Slices were stained with 0.125 mg/ml JPW 3031 (University of Connecticut Health Center) in ACSF for 10 min, and imaged in an oxygenated interface chamber (34 ± 1°C) using an 80 × 80 CCD camera recording at a 2 kHz frame rate (NeuroCCD; RedShirtImaging, Decatur, GA). Epi-illumination was provided by a 150 W Xenon lamp driven by a stable power supply (Opti-quip, Highland Mills, NY). The CCD chip well size (215,000 e−) requires use of low light intensities, which minimized photodynamic damage. A 4× objective lens (0.28 numerical aperture; Olympus, Tokyo, Japan) imaged a 2.5 × 2.5 mm region in hippocampal area CA1 (32 × 32 μm region imaged per pixel). Similar to previous studies (Ang et al., 2005), we demonstrate a close correlation of the voltage-sensitive dye response with the simultaneous recordings from the apical dendrite in stratum radiatum, in response to Schaffer collateral stimulation (supplemental Fig. 1B, available at www.jneurosci.org as supplemental material). In controls, for eight patch recording/voltage-sensitive dye experiments, the slope of the linear correlation was 0.11 ± 0.0055% ΔF/F/10 mV (supplemental Fig. 1B, inset, available at www.jneurosci.org as supplemental material). In epileptic animals, neuronal cell loss, pruning of dendritic trees, and gliosis result in reduction of the fractional change in fluorescence (ΔF/F) for the unit change in membrane potential. In epileptic animals, for five patch recording/voltage sensitive dye experiments, the slope of the change in fluorescence/membrane potential correlation was 0.066 ± 0.0016% ΔF/F/10 mV (supplemental Fig. 1D, available at www.jneurosci.org as supplemental material).
A bipolar electrode (World Precision Instruments, Sarasota, FL) was positioned within 100 μm of the hippocampal fissure to stimulate temporoammonic axons (see Fig. 1A, illustration) (Steward and Scoville, 1976). Stimuli, consisting of 200 μs, 40–100 μA pulses, were delivered through stimulus isolation units (World Precision Instruments). Schaffer collateral and perforant path stimulation were administered with the electrode placed near the border of CA1 and in the perforant path axon bundle proximal to the angular bundle, respectively. Each stimulus trial was ≥20 s apart. Whole-cell dendritic patch recordings were performed using blind patch techniques (Blanton et al., 1989), electrodes (6–8 MΩ) were filled with potassium gluconate-based intracellular solution [containing the following (in mm): 145 K-gluconate, 2 MgCl2, 2 ATP·Mg, 0.5 GTP·tris, 0.1 BAPTA, 2.5 KCl, 2.5 NaCl, and 10 HEPES]. An Axoclamp 2A was used to perform current-clamp recordings.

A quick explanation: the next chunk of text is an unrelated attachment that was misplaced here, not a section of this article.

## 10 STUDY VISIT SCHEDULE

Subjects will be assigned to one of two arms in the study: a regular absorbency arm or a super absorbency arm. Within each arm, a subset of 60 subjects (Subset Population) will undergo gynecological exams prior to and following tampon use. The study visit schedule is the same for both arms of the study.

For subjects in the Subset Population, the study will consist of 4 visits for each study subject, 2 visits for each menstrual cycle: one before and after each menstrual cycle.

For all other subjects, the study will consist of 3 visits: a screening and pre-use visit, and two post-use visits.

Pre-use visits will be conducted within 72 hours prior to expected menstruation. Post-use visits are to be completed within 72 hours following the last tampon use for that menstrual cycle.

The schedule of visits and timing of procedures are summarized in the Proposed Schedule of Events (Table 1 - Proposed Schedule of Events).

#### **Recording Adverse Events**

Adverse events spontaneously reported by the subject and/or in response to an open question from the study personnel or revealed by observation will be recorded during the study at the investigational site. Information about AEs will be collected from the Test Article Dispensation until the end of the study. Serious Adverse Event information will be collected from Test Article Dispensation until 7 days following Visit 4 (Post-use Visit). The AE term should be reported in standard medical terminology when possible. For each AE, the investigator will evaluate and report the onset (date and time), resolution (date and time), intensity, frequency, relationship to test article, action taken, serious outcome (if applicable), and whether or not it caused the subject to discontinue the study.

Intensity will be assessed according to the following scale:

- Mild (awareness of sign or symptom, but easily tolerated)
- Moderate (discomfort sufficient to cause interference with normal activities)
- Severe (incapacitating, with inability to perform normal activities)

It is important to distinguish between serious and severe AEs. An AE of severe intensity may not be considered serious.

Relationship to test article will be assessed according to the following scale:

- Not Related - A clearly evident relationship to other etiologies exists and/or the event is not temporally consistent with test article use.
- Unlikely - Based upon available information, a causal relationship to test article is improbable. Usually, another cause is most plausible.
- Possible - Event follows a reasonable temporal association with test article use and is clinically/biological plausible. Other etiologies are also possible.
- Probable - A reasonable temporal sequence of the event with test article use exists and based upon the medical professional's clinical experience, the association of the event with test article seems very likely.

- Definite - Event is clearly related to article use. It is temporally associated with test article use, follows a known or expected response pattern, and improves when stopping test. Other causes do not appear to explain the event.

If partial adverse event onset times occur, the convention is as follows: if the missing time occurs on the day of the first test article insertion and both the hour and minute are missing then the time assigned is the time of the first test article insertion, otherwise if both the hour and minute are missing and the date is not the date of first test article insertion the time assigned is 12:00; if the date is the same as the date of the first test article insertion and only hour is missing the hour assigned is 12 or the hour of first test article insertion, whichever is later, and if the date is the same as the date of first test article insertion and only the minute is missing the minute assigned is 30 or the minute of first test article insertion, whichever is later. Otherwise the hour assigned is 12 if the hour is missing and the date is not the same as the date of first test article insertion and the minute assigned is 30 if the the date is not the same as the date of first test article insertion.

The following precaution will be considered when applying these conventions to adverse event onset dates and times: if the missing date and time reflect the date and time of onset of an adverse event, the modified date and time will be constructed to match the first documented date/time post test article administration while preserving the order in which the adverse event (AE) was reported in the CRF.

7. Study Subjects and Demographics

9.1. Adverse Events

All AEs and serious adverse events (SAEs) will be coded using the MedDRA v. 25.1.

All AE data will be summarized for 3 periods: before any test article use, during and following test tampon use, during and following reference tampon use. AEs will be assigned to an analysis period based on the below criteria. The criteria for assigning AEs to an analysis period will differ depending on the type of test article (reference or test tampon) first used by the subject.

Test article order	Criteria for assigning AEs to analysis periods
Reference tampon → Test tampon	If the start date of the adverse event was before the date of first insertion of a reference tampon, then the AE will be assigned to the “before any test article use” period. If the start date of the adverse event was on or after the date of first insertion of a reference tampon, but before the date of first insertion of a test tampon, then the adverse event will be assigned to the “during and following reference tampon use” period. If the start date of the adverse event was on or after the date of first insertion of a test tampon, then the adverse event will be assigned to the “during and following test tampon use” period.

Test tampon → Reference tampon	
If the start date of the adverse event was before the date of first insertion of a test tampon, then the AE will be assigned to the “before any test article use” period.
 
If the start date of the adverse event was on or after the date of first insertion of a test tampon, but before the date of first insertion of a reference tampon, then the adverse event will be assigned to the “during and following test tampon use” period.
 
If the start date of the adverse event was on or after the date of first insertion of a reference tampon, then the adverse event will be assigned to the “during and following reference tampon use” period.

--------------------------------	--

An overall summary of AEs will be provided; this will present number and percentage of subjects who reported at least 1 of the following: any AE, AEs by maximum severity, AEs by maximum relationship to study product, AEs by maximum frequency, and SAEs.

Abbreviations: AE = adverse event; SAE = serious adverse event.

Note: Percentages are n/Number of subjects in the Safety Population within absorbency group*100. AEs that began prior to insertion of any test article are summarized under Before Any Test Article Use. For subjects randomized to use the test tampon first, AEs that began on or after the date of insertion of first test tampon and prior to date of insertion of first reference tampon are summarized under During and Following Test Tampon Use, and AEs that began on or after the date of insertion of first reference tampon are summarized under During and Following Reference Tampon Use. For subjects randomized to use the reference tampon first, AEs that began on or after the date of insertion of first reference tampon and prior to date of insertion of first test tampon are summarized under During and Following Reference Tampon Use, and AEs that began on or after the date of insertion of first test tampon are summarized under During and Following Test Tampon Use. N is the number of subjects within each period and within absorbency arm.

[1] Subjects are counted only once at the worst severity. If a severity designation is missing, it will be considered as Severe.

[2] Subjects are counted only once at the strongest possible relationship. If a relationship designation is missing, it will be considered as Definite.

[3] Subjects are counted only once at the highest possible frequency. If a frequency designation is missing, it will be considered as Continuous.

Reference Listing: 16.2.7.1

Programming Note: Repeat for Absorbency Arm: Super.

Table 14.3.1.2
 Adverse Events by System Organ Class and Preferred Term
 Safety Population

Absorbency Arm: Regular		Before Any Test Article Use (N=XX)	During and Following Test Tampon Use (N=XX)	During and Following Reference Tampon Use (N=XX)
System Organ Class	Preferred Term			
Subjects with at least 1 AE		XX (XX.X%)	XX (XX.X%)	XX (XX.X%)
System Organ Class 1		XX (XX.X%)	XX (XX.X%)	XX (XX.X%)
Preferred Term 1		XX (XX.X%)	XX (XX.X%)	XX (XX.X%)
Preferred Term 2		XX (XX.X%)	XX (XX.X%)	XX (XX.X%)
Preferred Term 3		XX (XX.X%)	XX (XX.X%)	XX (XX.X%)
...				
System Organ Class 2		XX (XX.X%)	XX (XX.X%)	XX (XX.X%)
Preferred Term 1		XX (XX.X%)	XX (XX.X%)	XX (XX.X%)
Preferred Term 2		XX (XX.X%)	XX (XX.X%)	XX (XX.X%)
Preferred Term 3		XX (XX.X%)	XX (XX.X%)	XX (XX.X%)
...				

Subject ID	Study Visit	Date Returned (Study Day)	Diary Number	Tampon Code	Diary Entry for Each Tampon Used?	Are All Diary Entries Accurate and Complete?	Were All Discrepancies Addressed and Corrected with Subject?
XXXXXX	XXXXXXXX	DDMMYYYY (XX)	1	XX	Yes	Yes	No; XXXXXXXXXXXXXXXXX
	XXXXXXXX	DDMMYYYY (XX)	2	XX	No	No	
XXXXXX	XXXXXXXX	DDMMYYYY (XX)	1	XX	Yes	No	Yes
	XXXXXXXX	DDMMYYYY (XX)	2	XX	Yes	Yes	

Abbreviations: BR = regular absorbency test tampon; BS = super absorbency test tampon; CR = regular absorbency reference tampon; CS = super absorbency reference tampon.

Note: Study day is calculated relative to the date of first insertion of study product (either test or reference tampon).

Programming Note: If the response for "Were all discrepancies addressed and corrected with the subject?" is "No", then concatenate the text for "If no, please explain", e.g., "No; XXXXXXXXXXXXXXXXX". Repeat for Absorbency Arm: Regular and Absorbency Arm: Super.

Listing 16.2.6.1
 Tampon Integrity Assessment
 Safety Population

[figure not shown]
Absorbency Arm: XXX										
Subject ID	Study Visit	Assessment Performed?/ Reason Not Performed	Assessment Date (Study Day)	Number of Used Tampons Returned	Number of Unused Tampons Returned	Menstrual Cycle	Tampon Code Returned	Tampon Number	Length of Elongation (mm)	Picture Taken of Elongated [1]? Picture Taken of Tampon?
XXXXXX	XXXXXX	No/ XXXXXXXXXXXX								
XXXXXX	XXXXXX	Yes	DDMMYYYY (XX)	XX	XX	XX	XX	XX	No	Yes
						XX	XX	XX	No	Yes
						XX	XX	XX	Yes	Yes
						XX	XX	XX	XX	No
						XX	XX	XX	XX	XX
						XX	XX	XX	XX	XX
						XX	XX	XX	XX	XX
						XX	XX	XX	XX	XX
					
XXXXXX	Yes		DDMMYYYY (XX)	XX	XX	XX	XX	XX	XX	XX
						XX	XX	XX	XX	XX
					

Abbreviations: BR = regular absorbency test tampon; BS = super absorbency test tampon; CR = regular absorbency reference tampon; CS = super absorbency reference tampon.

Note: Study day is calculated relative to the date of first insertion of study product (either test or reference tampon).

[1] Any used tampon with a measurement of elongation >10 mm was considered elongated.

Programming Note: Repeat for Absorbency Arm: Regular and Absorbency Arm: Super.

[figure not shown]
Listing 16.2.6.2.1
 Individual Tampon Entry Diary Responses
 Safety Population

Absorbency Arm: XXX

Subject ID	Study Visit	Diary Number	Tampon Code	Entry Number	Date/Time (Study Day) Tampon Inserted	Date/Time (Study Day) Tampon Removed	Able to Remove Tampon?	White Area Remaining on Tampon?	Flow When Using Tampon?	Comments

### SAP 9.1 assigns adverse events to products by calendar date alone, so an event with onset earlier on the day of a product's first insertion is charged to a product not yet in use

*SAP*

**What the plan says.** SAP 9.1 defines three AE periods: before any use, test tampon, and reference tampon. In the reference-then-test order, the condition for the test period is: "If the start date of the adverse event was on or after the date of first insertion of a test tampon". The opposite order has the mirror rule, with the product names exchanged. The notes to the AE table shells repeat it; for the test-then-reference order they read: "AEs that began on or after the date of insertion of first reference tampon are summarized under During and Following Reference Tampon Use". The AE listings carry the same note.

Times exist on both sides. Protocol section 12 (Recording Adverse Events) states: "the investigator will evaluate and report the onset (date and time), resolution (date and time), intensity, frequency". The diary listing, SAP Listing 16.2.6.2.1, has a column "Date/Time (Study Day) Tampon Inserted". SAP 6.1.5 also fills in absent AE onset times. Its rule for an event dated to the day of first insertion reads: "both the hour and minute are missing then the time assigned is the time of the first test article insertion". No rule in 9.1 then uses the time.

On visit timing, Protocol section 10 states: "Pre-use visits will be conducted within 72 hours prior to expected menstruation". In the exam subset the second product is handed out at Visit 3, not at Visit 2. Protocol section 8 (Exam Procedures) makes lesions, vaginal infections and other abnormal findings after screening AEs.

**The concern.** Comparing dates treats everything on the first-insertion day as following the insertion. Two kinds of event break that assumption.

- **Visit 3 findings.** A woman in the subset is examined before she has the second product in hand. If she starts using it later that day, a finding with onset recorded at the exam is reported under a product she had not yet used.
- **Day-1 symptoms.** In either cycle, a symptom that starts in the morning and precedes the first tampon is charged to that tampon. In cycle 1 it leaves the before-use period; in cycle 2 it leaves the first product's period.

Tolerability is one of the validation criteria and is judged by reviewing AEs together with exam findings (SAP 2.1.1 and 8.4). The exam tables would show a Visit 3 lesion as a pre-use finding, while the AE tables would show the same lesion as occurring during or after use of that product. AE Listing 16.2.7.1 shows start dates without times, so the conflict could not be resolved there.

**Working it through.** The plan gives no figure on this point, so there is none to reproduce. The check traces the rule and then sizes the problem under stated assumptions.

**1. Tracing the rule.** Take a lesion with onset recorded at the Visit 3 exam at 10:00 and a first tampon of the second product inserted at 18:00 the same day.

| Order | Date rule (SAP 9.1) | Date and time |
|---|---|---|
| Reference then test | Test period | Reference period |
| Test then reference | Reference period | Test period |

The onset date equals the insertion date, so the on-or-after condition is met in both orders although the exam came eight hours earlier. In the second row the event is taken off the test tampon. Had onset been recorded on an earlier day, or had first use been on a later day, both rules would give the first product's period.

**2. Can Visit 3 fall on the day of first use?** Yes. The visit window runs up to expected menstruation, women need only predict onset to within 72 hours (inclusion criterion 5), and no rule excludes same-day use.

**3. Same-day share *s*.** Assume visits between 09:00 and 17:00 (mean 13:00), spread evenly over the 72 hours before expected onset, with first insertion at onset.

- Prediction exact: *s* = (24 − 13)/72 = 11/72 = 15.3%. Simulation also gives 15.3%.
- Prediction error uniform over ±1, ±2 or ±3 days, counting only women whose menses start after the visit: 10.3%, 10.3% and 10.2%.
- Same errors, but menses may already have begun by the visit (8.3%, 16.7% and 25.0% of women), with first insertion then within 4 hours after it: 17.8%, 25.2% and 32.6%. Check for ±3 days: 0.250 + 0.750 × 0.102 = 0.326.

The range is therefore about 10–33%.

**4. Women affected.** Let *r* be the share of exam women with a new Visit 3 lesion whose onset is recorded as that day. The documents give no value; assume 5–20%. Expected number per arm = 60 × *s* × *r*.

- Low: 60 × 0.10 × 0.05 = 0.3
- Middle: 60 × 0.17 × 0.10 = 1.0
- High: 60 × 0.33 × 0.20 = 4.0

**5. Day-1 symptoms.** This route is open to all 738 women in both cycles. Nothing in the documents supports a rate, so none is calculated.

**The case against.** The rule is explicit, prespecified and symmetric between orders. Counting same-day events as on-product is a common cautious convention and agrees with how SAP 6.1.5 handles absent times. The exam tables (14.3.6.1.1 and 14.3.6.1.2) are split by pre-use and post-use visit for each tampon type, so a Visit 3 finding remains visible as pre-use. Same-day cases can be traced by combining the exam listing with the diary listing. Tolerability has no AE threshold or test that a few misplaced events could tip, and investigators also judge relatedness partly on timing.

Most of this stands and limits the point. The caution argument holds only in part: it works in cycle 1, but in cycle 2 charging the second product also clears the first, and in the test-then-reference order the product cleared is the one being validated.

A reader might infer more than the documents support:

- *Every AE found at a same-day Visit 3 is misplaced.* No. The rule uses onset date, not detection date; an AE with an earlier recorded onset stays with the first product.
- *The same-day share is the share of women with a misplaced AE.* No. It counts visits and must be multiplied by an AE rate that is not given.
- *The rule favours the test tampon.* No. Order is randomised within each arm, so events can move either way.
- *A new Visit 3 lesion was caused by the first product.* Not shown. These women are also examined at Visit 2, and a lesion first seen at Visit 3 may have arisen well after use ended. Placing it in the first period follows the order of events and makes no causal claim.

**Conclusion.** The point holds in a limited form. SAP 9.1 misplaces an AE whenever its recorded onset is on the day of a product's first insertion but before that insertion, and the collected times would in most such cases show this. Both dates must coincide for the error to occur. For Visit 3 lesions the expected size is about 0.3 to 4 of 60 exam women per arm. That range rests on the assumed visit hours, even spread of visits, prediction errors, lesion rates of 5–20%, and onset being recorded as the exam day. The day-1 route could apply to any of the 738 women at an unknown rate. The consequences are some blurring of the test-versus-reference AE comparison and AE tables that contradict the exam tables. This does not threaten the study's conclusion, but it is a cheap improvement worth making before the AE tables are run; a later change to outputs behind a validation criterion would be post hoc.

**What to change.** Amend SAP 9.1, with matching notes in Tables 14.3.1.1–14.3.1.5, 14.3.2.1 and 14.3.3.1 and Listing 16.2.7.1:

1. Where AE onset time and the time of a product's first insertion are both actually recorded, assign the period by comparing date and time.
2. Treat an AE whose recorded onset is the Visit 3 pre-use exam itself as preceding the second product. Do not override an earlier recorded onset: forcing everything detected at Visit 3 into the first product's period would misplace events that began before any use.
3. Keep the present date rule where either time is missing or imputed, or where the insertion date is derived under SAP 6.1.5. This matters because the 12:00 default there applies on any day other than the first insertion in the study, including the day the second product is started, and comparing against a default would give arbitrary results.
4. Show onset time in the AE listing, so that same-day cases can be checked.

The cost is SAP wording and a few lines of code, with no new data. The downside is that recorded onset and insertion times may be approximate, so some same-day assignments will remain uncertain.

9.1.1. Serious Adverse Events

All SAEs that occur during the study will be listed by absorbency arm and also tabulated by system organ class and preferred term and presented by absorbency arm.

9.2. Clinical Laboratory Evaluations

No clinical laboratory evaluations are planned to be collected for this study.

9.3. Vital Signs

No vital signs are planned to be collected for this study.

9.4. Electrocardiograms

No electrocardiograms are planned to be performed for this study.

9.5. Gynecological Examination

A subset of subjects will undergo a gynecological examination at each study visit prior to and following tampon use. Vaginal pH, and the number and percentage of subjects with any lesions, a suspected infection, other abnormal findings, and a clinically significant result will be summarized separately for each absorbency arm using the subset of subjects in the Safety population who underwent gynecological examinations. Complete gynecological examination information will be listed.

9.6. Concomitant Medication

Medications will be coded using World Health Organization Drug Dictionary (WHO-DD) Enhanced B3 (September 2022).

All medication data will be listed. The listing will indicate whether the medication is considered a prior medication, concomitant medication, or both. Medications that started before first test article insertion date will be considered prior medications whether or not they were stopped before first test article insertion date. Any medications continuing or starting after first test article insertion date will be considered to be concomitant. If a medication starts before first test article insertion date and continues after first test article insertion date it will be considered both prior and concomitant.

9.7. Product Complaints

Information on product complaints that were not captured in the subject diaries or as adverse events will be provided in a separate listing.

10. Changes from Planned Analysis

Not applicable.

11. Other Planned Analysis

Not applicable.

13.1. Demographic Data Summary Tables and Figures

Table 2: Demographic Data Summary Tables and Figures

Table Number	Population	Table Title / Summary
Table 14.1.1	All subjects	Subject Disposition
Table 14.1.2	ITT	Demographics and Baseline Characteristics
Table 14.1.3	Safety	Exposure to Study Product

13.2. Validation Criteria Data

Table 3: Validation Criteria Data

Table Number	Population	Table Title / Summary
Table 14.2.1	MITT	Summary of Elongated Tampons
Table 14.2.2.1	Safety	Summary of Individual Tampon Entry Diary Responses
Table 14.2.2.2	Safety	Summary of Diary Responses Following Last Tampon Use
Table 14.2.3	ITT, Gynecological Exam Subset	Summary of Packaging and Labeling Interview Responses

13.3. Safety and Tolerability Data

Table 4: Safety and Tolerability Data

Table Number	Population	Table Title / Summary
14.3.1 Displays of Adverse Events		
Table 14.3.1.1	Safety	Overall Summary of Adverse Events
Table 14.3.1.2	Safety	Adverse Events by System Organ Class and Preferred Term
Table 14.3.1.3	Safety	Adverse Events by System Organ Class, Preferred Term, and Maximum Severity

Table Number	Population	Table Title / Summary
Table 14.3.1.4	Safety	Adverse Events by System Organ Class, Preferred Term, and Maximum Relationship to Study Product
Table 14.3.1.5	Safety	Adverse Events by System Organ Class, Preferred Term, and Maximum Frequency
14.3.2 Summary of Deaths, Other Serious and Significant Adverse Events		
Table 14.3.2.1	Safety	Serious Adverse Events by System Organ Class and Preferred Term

All analysis was performed in IGOR (Wavemetrics, Lake Oswego, OR) on 12 trial averages. Data were displayed as the change in fluorescence divided by the resting fluorescence (ΔF/F). To be consistent with electrophysiological conventions, depolarizing ΔF/F signals were displayed as positive signals (warmer colors) and hyperpolarizations represented as negative signals (colder colors). Significance was assessed at p ≤ 0.05 level. ANOVA was performed where appropriate. All results are reported as mean ± SEM.
The role of the dentate gyrus in TLE has been of interest because this structure functions as a checkpoint regulating cortical information flow into the hippocampus (Heinemann et al., 1992; Lothman et al., 1992; Behr et al., 1998; Nadler, 2003). To assess the gating function of the dentate gyrus in response to entorhinal cortical input, a perforant path burst stimulus (four pulses, 100 Hz) was applied. In controls, this generated a large response over the whole molecular layer. Despite this powerful activation of the dentate gyrus, propagation of excitatory activity to CA3 was effectively constrained (Fig. 1A). This suppression was not a result of damage to CA3, because antidromic stimulation of the Schaffer collaterals evoked a strong voltage-sensitive dye recorded CA3 EPSP, demonstrating the presence of viable CA3 neurons (Fig. 1A, insets). Because throughput into CA3 could result in localized excitation that would be lost to averaging responses over large areas (compare Fig. 1C), we summed the number of pixels in the dentate gyrus and area CA3a that exhibited significant depolarization after perforant path stimulation (>0.04% ΔF/F, corresponding to responses ≥3 SDs over noise levels). The activated pixel number was normalized against the total pixel number in each region of interest, generating a percent area activated measure, and plotted against time (Fig. 1E). This “areal analysis” revealed a measurable signal in CA3. Epileptic animals did not show differences in the amplitude or spatial extent of dentate gyrus or CA3 activation compared with controls (Fig. 1B–D) (p = 0.94). These data demonstrate that, in this animal model of TLE, dentate gyrus function is preserved, and propagation of entorhinal input to area CA3 is appropriately limited after perforant path activation using this stimulation protocol.